BRASILIA (Reuters) - A new government in Brazil led by Vice President Michel Temer would focus on cutting spending to close a gaping budget deficit and would only raise taxes as a last resort, the leader of his Brazilian Democratic Movement Party (PMDB) said on Wednesday.
Senator Romero Juca said that Temer, who would replace President Dilma Rousseff if she is put on trial by the Senate in mid-May as expected, would prioritize reform of Brazil’s overextended pension system, one of the main drains on government coffers.
Brazil spends 13 percent of its gross domestic product on a generous pension system - more than all of the G7 developed economies, except Italy.
Juca, an economist who is being considered for the post of planning minister, said a Temer government would move quickly to recover credibility in policymaking and reduce state intervention in the economy.
To rapidly revive confidence in Latin America’s largest economy, Juca said the next administration has to review what he called “unsustainable” public spending and could even discuss setting limits to government debt.
“Raising taxes is not the first option,” he told a meeting with the international media. “In a recession, raising taxes does not increase revenues.”
Juca said a Temer administration would eliminate some of Brazil’s 31 ministries to pare back administrative costs but he declined to provide further details of how it would reduce expenditures.
Temer could assume the presidency as soon as May 12 if the Senate votes to press ahead with a trial of Rousseff on charges of breaking budget rules.
A close aide to Temer said he would only increase taxes under “extreme circumstances” to shore up the public accounts.
Temer has ruled out reinstating a levy on banking operations (CPMF) but could consider raising the financial transaction tax (IOF) or the Cide fuel tax if needed later in his presidency, said the source who asked for anonymity because he was not allowed to speak publicly.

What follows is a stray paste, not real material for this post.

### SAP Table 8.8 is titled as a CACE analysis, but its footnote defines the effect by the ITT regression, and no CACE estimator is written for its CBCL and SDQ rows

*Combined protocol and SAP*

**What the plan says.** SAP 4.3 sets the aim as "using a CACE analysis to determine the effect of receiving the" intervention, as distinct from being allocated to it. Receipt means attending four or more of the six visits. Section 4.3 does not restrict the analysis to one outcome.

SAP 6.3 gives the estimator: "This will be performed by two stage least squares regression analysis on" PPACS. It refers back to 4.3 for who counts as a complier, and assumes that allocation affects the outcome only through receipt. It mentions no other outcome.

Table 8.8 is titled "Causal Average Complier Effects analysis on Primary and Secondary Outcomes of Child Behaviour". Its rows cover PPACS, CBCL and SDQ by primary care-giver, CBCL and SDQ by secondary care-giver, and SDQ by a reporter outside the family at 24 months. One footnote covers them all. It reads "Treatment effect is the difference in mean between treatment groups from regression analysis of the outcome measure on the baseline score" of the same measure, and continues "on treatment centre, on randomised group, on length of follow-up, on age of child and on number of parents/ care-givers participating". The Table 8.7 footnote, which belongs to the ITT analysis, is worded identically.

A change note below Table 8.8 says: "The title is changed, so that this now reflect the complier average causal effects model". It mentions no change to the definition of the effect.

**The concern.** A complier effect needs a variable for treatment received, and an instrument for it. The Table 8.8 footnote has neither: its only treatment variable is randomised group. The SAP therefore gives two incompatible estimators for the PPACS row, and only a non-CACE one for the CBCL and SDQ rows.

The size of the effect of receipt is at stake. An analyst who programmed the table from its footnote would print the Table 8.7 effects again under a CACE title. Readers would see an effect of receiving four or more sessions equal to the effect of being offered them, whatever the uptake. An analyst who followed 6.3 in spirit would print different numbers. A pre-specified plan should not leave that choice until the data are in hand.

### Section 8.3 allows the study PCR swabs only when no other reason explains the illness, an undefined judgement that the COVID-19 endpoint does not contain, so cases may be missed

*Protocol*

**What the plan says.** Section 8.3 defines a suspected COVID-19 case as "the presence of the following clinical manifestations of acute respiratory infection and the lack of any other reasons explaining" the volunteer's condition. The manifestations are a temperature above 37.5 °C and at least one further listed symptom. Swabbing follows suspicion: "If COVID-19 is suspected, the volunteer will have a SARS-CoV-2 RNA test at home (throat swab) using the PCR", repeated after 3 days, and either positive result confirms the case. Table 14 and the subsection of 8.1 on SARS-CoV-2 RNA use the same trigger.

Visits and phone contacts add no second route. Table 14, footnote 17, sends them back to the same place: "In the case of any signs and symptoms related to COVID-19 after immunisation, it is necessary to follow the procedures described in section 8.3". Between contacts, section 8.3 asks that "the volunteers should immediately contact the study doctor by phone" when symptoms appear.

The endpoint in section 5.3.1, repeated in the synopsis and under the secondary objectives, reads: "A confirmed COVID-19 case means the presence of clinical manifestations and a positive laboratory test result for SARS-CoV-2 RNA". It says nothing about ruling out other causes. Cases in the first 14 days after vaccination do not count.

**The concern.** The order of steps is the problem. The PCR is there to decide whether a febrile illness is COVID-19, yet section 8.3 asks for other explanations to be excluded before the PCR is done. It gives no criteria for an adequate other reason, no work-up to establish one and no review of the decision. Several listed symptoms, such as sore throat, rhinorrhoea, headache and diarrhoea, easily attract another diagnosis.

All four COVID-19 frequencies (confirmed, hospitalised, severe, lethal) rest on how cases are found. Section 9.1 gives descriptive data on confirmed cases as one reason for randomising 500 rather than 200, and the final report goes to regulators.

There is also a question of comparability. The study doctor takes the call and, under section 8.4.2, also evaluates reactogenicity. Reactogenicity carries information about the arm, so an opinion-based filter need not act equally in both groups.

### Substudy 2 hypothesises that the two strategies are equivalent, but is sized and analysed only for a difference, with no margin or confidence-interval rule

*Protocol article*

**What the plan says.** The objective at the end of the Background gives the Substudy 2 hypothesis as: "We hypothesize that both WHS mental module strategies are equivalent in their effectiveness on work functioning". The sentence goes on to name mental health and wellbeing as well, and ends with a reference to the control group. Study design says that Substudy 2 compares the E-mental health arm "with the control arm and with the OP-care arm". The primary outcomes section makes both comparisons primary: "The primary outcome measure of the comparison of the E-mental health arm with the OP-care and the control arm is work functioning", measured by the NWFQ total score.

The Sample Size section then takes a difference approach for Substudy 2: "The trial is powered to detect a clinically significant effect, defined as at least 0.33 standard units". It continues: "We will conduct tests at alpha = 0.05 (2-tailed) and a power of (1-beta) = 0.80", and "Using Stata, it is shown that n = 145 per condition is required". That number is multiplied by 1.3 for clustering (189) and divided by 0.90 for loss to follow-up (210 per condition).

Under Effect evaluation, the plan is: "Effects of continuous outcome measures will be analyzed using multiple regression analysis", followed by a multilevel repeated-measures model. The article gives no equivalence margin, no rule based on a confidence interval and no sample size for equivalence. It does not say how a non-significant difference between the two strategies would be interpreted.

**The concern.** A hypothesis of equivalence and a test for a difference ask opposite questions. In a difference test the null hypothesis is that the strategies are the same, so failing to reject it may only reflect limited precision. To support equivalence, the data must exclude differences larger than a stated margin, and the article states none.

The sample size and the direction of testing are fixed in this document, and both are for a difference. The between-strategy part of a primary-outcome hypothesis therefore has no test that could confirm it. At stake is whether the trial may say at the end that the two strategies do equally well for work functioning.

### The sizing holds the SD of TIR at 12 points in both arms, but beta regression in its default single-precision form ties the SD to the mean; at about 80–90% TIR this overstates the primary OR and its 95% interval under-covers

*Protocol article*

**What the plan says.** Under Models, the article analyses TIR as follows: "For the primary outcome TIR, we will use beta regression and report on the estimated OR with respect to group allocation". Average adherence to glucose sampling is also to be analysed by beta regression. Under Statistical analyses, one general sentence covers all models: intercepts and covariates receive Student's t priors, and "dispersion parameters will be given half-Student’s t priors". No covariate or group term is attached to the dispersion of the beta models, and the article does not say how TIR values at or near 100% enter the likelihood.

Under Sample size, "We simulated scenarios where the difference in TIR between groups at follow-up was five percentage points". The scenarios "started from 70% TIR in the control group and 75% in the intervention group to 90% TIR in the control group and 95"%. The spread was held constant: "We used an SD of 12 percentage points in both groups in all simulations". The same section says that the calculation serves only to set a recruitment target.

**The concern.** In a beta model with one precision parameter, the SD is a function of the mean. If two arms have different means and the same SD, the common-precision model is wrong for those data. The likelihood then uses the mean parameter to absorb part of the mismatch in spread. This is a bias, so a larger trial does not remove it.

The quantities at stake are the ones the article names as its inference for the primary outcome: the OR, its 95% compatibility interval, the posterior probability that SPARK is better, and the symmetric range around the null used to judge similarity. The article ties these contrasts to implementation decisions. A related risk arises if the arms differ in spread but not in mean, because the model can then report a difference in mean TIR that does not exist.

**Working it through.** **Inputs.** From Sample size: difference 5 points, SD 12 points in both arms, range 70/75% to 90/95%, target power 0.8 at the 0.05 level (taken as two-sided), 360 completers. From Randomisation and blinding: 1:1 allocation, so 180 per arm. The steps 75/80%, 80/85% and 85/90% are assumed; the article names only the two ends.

TAX RISE A LAST RESORT
Temer met with the leader of the main opposition party, the Brazilian Social Democracy Party (PSDB), to secure support for a transitional government. A spokesman for party leader, Aecio Neves, said the PSDB will not officially form part of a coalition but Temer could pick members for his cabinet as the party will fully back his administration.
Juca stressed that Temer has not invited anyone to be part of a cabinet yet, and would only do so after the Senate decides to suspend Rousseff.
Temer has said former BankBoston COO Henrique Meirelles, who was central bank chief from 2003-2011, would be his pick as finance minister.
The Correio Braziliense newspaper has reported that Ilan Goldfajn, chief economist of Brazil’s largest private bank Itaú Unibanco, is Temer’s choice for central bank governor. However, three closes close to Temer told Reuters that Goldfajn was in the race for the post with other market economists.
Juca said a Temer administration would be determined to restore the financial health of state-run oil company Petrobras, which has been hit by a massive corruption scandal and fuel prices kept low by the Rousseff government.
He also said Temer could consider giving complete independence to the central bank, which only has administrative autonomy.
However, two sources close to Temer told Reuters there is no consensus inside the ideologically diverse PMDB about giving the bank total independence.
Juca said Temer saw his as a short, two-year transitional government of national reconstruction and he would not run for re-election in 2018.
Juca said an electoral court case that could annul the 2014 election of Rousseff and her running mate Temer would take months and would not be a “factor of political instability”.
The PMDB also does not believe a bid to start impeachment proceedings against Temer will get off the ground, he said.
Reporting by Alonso Soto and Anthony Boadle; Editing by Alistair Bell
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